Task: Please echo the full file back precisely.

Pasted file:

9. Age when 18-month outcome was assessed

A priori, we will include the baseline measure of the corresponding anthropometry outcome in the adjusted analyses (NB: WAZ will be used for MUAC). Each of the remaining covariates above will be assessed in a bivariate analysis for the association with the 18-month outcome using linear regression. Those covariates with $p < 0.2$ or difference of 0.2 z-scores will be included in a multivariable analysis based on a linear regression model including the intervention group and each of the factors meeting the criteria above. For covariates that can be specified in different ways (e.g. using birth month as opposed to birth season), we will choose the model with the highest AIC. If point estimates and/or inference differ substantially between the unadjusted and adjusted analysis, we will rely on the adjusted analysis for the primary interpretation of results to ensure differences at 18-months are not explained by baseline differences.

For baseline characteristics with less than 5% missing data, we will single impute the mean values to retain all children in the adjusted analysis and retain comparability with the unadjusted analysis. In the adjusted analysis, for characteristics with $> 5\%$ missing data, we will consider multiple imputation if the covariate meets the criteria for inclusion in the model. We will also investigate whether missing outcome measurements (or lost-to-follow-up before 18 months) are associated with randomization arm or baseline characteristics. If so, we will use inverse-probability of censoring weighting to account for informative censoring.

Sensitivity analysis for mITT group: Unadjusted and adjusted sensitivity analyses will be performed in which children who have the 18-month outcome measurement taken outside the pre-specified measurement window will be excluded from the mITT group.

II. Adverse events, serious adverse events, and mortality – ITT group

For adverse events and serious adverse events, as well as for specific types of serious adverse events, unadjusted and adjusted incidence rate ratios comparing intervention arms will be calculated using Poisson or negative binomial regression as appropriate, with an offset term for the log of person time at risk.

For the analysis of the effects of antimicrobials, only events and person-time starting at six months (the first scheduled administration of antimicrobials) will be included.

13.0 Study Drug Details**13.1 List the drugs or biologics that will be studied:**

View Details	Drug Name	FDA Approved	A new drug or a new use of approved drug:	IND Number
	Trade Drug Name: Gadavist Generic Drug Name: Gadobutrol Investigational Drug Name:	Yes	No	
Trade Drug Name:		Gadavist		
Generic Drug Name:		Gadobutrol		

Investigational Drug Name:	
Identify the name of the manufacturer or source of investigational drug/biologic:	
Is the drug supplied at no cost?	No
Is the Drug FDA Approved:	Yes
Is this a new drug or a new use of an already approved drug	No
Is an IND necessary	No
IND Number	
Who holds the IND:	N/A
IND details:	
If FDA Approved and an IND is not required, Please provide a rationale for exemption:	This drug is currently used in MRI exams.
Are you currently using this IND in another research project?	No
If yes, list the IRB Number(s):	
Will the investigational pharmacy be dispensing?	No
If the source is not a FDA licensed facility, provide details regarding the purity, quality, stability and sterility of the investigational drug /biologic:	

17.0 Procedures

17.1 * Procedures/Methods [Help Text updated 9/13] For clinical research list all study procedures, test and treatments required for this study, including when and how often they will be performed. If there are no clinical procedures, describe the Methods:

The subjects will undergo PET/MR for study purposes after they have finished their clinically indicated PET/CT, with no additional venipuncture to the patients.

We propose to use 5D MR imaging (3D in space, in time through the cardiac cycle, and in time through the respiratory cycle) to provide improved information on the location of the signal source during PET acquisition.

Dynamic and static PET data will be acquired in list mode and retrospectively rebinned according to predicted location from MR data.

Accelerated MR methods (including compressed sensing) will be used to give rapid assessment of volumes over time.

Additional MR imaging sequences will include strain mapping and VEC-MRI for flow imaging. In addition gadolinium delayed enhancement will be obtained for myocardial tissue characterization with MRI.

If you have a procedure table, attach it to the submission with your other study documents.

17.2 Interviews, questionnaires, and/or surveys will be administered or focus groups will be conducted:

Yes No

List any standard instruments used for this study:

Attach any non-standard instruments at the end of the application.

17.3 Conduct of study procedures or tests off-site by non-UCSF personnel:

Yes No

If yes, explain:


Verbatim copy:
9. Age when 18-month outcome was assessed

A priori, we will include the baseline measure of the corresponding anthropometry outcome in the adjusted analyses (NB: WAZ will be used for MUAC). Each of the remaining covariates above will be assessed in a bivariate analysis for the association with the 18-month outcome using linear regression. Those covariates with $p < 0.2$ or difference of 0.2 z-scores will be included in a multivariable analysis based on a linear regression model including the intervention group and each of the factors meeting the criteria above. For covariates that can be specified in different ways (e.g. using birth month as opposed to birth season), we will choose the model with the highest AIC. If point estimates and/or inference differ substantially between the unadjusted and adjusted analysis, we will rely on the adjusted analysis for the primary interpretation of results to ensure differences at 18-months are not explained by baseline differences.

For baseline characteristics with less than 5% missing data, we will single impute the mean values to retain all children in the adjusted analysis and retain comparability with the unadjusted analysis. In the adjusted analysis, for characteristics with $> 5\%$ missing data, we will consider multiple imputation if the covariate meets the criteria for inclusion in the model. We will also investigate whether missing outcome measurements (or lost-to-follow-up before 18 months) are associated with randomization arm or baseline characteristics. If so, we will use inverse-probability of censoring weighting to account for informative censoring.

Sensitivity analysis for mITT group: Unadjusted and adjusted sensitivity analyses will be performed in which children who have the 18-month outcome measurement taken outside the pre-specified measurement window will be excluded from the mITT group.

II. Adverse events, serious adverse events, and mortality – ITT group

For adverse events and serious adverse events, as well as for specific types of serious adverse events, unadjusted and adjusted incidence rate ratios comparing intervention arms will be calculated using Poisson or negative binomial regression as appropriate, with an offset term for the log of person time at risk.

For the analysis of the effects of antimicrobials, only events and person-time starting at six months (the first scheduled administration of antimicrobials) will be included.

13.0 Study Drug Details**13.1 List the drugs or biologics that will be studied:**

View Details	Drug Name	FDA Approved	A new drug or a new use of approved drug:	IND Number
	Trade Drug Name: Gadavist Generic Drug Name: Gadobutrol Investigational Drug Name:	Yes	No	
Trade Drug Name:		Gadavist		
Generic Drug Name:		Gadobutrol		

Investigational Drug Name:	
Identify the name of the manufacturer or source of investigational drug/biologic:	
Is the drug supplied at no cost?	No
Is the Drug FDA Approved:	Yes
Is this a new drug or a new use of an already approved drug	No
Is an IND necessary	No
IND Number	
Who holds the IND:	N/A
IND details:	
If FDA Approved and an IND is not required, Please provide a rationale for exemption:	This drug is currently used in MRI exams.
Are you currently using this IND in another research project?	No
If yes, list the IRB Number(s):	
Will the investigational pharmacy be dispensing?	No
If the source is not a FDA licensed facility, provide details regarding the purity, quality, stability and sterility of the investigational drug /biologic:	

17.0 Procedures

17.1 * Procedures/Methods [Help Text updated 9/13] For clinical research list all study procedures, test and treatments required for this study, including when and how often they will be performed. If there are no clinical procedures, describe the Methods:

The subjects will undergo PET/MR for study purposes after they have finished their clinically indicated PET/CT, with no additional venipuncture to the patients.

We propose to use 5D MR imaging (3D in space, in time through the cardiac cycle, and in time through the respiratory cycle) to provide improved information on the location of the signal source during PET acquisition.

Dynamic and static PET data will be acquired in list mode and retrospectively rebinned according to predicted location from MR data.

Accelerated MR methods (including compressed sensing) will be used to give rapid assessment of volumes over time.

Additional MR imaging sequences will include strain mapping and VEC-MRI for flow imaging. In addition gadolinium delayed enhancement will be obtained for myocardial tissue characterization with MRI.

If you have a procedure table, attach it to the submission with your other study documents.

17.2 Interviews, questionnaires, and/or surveys will be administered or focus groups will be conducted:

Yes No

List any standard instruments used for this study:

Attach any non-standard instruments at the end of the application.

17.3 Conduct of study procedures or tests off-site by non-UCSF personnel:

Yes No

If yes, explain: